Monday, July 11, 2011

Mountains Beyond Mountains

In looking at topics for a thesis, I have been frustrated by the wax and wane of ideas; from looking at how cyberpunk and dystopia/modern literature posits the individual as in isolation while simultaneously allowing them to have and create or find meaningful relationships and communities; how modern web 2. technology has effected literature, writing, journalism, and educating by creating a new cultural standard for literacy, agency, and writing; to working with chicano culture and literature in a restaurant or professional setting to analyze how culture superstructures and the long term effects of cultural legacy in cultural collisions and classism/racism.

Through this wide range of ideas, a dominant undercurrent of influence has held sway. The works of Jarod Diamond and of Malcolm Gladwell have been strongly influential in changing how I perceive different settings. Against these post-structuralists theories, there is a counter-current of agency, a devotion to the existentialists philosophies/philosophers.

Does this then reposition me in the same place I found myself some four or so years ago, wondering what bridges are between these post-structuralists and existentialism?

"Guns, Germs, and Steel" is always in the back of my mind as a guiding ideology for understanding the broader place cultures have in history and modern society as a response to their environmental pressures. Recently, writing on Marx has rekindled too the class and socioeconomic awareness that underlies much of consumerism and American culture today. Gladwell, in his article in the New York, "The Revolution will not be Tweeted" made me skeptical of technology and coupled with a Marxist perspective allows me to view Cory's paper on Twitter in Education as increasing a class division. Gladwell's book "Outliers" helps position me in a better way to understand how this, cultural studies, directly effects the individual and can be determining (in a similar kind of argument that Diamond uses, which is why I consider both of these text to be post-structuralists ideologies.

But what room remains between these texts? How does an individuals statistical percentage, probability, challenge or confirm the concept of agency and the existential crisis?
I have three forays planned thus far; "Forms in the Abyss" has been sitting on my bookshelf for too many years, its purchase stemming from a similar vein of inquiry years ago, after being introduced to theory after my own previous obsession with existentialism in early college. Purporting to bridge the concepts between Sarte and Derrida, it promises to be a good jumping off point in looking for how both can speak to the same reality/experience and so address this returning curiosity of mine. However, heavily steeped in linguistics and semiotics/semiology, the text also appears way over my head. "Existentialism 2.0" may help familiarize myself with the philosophies current conceptualization, and finally reading "Curseo's Footprint" (another book collecting dust that has been unread in the 2 years that have passed since its lending) maybe help with the cultural perspective.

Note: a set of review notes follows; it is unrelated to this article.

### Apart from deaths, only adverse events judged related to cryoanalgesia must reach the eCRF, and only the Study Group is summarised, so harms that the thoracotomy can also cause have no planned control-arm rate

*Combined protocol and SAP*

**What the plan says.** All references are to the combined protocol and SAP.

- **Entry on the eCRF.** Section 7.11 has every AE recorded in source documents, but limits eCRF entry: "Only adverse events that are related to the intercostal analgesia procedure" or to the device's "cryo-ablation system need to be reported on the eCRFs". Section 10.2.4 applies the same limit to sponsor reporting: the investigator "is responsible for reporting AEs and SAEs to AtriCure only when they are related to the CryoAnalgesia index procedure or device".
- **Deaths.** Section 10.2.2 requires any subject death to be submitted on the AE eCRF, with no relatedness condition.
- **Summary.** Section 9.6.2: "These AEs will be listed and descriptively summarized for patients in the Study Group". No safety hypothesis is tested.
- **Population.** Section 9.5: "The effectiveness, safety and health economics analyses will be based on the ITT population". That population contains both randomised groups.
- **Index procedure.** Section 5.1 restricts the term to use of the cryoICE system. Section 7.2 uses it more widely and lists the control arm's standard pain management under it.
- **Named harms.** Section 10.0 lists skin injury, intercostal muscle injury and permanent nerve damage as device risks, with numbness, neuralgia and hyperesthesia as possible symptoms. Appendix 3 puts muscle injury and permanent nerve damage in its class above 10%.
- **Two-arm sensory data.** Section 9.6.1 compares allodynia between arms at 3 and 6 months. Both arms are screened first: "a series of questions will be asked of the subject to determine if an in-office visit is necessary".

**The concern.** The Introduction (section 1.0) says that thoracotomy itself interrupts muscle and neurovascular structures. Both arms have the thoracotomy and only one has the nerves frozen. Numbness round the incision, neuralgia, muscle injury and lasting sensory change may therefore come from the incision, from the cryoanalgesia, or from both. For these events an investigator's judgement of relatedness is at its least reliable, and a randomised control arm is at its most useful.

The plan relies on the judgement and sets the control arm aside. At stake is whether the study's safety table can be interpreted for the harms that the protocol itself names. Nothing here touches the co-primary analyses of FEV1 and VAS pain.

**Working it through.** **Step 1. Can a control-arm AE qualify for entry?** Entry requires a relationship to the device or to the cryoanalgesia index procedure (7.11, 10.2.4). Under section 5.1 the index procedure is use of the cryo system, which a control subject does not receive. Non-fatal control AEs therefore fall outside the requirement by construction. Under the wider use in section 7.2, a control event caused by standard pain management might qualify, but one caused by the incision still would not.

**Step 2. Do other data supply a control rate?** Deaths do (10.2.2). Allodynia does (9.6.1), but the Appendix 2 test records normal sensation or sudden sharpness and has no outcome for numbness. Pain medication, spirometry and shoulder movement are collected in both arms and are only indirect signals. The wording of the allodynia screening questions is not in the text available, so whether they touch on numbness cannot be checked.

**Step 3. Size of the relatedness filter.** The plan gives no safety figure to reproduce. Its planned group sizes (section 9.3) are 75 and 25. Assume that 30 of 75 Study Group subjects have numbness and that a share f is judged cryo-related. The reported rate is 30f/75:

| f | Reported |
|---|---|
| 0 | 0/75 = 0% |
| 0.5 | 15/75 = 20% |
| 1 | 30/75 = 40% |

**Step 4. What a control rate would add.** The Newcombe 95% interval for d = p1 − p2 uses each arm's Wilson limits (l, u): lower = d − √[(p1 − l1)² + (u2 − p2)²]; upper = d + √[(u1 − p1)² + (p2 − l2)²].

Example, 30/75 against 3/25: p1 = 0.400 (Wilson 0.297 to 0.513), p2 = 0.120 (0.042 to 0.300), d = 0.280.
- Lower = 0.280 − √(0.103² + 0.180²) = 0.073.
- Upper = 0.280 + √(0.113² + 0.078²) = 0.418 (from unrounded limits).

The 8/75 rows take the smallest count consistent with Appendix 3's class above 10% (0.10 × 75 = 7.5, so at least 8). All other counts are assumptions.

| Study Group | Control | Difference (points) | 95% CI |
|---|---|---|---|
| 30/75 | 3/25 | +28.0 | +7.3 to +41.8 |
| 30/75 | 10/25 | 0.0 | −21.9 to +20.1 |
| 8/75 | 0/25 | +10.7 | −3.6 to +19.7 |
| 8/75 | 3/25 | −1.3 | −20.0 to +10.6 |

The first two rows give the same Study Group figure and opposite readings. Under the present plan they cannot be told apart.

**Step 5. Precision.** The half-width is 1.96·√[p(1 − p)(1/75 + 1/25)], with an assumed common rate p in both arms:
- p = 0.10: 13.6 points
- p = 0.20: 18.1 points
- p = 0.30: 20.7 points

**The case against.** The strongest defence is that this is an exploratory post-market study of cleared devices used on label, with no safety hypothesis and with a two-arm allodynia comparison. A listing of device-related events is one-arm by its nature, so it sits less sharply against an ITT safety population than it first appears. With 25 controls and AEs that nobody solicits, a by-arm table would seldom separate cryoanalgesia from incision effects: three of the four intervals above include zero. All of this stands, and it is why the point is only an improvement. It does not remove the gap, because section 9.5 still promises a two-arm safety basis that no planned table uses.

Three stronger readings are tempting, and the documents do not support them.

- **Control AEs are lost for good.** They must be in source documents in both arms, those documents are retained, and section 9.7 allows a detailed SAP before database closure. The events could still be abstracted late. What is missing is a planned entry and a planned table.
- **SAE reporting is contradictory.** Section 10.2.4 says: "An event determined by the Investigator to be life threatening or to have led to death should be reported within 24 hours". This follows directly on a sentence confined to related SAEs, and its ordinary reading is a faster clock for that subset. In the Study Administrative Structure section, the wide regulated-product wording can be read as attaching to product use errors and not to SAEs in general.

But I feel unprepared for the voyage and task ahead. The topics are not something that we have studied in any meaningful way in school. My bitterness at the educational institution increases daily as I look at what I have to do, what I have to pay, to finish, and how much of a waste it all is in so many ways. But I wouldn't embark on this without it, so, I jump, fiery rings and all...

All rivers lead to the sea" the saying, at least in intellectual pursuits, has always seemed to hold true for me. Idea pods upon idea, field leads to field, from general to specific and back again. One of my favorite illustrations is from SEED magazine,

What I take from this picture is the idea that all things, all information, is connected, the field we choose to explore is really a difference of scale, but each layer is connected to every other. So, if I try to explore several ideas, after enough time, maybe I can begin to see the connections between them in more detail, or at least have better questions...

So what can one do with all this, what are the initial questions?
When I drive, often my best ideas come to me, or at least I think they are my best because no one is there to disagree. I have taken to recording my rantings, so here are the questions I have a few minutes left to jot down (clarifications coming soon!);

cultural studies redefinies new fields and interdisciplinary work;
modern conflicts and paradigm shifts not taught in courses and cross-disciplinary not encouraged;
cultural studies of revolution? (kristena, feminism and civil rights movements- leaders through cultural studies lenses?)
restaurants as a illustration of opportunity based on cultural divisions and histories and influenced by racism/class-ism?
Correlation of studies on influencing qualities of application of 10,000 rule to literacy based on literature awards given internationally?

Two take aways from listening to those... I need to speak in a much more practiced way and I need to be clearer in my ideas, because I know what I'm saying and I can barley make sense of them. Explication coming soon...

Below is a running list of books I can pull from so far, I need to look for some chicano texts...

The Botany of Desire
Mountains Beyond Mountains
Sex at Dawn
The Revolution Will Not Be Tweeted
Ender's Game
The Lone Ranger and Tonto Fistfight in Heaven
Love Medicine*
Wuthering Heights
100 Years of Solitude*
Cultures Consquences* [power-distance-index's]
Albion's Seed*
The Tipping Point*
Forms In The Abyss*
Existentialism 2.0*
Crusoe's Footprint*

*to read

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